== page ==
Take a map of Missouri and look at the 10 or so highways – whether its jammed Interstate 70 or less-traveled U.S. 65 – that run from one end of the state to the other. If you need 911 help, that might be a problem.
“You cannot go on any main highway across the state and not find areas without coverage,” says Jeanie Lauer, R-Blue Springs.
Across almost the entire country, emergency dispatchers immediately see the number from which an incoming 911 call is being made and the location of that caller. But that’s not the case in one-third of Missouri’s 114 counties. And in 17 counties – generally in south-central or southeast Missouri – there is no 911 service or there is what officials call basic 911, meaning calls go to an administrative line, despite the common assumption that the service is instant, comprehensive and universal.
“People still do not understand the need for it,” Lauer said.
Her bill to fill in those gaps would allow counties to put a tax on cell phone service on the ballot. Currently Missouri is the only state in which cell phones are not taxed for 911. Her bill passed the full House last week, just as legislators were leaving for their spring break.
“It’s huge. We’ve worked it from the very beginning and knew the support was there,” Lauer said.
Her bill also passed in the House last year but died in the Senate on the last day of the session. The General Assembly’s pace is expected to pick up significantly when legislators reconvene next Monday. They adjourn in mid-May.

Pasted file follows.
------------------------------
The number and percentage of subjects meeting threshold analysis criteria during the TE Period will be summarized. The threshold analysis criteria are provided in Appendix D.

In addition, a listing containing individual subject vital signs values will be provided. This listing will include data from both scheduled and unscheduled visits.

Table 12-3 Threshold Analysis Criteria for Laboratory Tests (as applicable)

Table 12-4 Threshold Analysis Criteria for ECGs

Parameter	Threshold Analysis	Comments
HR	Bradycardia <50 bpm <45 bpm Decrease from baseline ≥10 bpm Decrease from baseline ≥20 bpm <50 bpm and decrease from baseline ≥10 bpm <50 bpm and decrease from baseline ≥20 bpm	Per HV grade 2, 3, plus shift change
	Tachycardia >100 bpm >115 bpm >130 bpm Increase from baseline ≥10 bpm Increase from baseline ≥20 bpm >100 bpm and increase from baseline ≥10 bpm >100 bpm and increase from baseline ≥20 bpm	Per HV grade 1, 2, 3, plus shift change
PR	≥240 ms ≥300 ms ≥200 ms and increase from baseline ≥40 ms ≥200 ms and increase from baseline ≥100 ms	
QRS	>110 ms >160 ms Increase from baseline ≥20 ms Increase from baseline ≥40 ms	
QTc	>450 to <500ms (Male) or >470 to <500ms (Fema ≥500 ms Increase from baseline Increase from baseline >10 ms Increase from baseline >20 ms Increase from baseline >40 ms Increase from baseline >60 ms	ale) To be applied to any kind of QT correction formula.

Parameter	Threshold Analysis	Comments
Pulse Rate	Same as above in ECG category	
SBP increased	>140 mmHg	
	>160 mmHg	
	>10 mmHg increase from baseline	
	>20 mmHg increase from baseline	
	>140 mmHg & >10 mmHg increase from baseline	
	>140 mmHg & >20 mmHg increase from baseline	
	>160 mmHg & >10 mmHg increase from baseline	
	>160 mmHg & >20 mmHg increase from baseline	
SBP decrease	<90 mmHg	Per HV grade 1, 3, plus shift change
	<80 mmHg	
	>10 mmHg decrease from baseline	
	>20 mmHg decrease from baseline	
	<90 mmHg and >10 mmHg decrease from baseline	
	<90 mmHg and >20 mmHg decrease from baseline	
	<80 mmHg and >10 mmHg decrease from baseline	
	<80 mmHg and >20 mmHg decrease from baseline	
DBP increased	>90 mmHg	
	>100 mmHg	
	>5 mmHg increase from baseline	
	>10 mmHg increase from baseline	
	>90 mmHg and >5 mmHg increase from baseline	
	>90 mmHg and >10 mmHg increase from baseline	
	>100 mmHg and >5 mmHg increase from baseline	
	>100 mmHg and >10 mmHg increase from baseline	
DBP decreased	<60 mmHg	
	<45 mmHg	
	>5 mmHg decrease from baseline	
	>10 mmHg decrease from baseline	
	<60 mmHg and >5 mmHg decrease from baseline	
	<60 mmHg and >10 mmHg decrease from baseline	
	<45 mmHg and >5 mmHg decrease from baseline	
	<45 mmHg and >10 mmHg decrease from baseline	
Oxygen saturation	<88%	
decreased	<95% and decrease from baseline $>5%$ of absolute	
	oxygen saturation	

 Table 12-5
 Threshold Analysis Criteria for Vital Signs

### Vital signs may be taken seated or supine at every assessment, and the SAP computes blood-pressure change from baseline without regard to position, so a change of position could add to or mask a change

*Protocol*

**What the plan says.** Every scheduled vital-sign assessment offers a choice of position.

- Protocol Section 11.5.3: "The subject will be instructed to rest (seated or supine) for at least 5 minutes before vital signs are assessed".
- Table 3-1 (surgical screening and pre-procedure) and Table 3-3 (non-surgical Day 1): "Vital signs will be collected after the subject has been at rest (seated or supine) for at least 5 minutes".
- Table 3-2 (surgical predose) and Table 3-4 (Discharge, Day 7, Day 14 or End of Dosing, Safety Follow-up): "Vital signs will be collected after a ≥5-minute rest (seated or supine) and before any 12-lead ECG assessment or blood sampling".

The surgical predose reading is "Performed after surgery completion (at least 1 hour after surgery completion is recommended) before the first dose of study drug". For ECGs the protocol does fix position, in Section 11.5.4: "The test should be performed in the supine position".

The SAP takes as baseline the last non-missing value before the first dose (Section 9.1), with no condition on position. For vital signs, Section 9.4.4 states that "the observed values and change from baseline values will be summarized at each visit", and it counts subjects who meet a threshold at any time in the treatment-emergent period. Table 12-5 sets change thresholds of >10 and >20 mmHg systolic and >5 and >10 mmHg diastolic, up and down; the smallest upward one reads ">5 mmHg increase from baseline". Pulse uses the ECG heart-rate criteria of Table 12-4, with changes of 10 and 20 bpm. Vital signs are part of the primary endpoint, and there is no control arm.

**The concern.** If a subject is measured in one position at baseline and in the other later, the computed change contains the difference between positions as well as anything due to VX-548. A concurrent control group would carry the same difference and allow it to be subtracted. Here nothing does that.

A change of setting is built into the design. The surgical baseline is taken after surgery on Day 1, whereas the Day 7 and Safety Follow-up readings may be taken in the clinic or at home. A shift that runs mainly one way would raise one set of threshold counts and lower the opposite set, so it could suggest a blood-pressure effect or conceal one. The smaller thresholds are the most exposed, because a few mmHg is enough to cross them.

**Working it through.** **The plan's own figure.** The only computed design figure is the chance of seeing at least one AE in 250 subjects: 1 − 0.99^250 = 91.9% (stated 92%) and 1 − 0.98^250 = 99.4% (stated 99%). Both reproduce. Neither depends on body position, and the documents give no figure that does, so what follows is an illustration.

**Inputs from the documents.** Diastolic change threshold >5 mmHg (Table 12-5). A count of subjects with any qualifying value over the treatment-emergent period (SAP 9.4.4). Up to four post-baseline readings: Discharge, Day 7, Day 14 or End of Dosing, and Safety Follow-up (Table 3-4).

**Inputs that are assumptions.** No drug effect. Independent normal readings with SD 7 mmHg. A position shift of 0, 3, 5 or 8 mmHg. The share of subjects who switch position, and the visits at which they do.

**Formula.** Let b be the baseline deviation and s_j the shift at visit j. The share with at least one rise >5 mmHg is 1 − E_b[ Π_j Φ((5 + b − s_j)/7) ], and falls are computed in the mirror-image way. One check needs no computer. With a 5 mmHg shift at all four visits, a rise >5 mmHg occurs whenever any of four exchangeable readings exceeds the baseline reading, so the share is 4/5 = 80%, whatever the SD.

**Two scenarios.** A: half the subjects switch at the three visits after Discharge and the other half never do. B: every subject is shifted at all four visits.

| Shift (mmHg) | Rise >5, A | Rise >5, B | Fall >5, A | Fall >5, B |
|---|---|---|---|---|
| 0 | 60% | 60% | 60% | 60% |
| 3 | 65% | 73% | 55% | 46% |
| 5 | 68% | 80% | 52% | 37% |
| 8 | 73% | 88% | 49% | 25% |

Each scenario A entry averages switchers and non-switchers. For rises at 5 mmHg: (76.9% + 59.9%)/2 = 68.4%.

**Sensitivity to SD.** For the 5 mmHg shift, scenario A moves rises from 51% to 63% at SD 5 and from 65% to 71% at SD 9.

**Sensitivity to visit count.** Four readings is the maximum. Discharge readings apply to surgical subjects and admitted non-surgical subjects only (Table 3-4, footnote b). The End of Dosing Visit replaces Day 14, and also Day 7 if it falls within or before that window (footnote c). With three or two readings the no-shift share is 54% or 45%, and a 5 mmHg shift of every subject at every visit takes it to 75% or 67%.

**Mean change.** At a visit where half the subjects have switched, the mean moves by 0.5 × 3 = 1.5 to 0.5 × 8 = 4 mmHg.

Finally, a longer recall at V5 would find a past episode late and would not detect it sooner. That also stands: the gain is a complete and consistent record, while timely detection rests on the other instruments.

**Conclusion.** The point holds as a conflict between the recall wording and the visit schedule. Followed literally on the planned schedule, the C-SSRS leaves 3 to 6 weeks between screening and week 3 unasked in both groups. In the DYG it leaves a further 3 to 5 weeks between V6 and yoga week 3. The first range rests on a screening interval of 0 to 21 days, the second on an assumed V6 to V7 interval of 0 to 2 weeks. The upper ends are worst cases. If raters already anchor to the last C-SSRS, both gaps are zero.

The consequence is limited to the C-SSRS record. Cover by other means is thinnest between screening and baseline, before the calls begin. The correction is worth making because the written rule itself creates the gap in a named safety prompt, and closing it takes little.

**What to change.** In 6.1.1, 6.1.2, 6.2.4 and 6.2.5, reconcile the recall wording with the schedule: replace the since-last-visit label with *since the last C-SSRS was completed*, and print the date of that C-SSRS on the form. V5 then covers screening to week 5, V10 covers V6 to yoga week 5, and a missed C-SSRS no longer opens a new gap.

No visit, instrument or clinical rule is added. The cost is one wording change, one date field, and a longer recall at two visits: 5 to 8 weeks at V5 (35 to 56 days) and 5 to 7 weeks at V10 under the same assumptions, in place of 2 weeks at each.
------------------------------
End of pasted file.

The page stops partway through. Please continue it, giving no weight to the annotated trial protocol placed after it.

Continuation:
“For the most part, the Senate’s not taking up House bills under after the break,” Lauer said Monday. “So from that standpoint, the timing’s great.”
The Mid-America Regional Council points out that 70 percent of 911 calls are via cell phone, even though cell-phone users in Missouri aren’t paying for that service. Also, as more people get rid of their land lines, that funding source for 911 continues to shrink. That funding shift is what’s keeping smaller, rural counties from having the money to start or upgrade 911, officials say. A handful of counties support 911 with a sales tax.
Lauer’s bill would allow counties to go to the voters for a tax of up to $1.50 per month on each device capable of making phone calls. There also could be a tax of 3 percent on pre-paid phones – another rapidly growing share of the phone market – and officials say that would raise about $7 million a year for a fund to help rural counties that need to upgrade their 911 service.
The Mid-America Regional Council has overseen the metro area’s 911 program for more than 30 years. Each county contributes toward that $5 million budget according to its population, but MARC says in the years ahead upgrades will be needed to keep up with changing needs.
Lauer has been working to build support for her bill in the Senate. She says she’s optimistic about getting it passed this year.
“We’re absolutely where we need to be,” she said.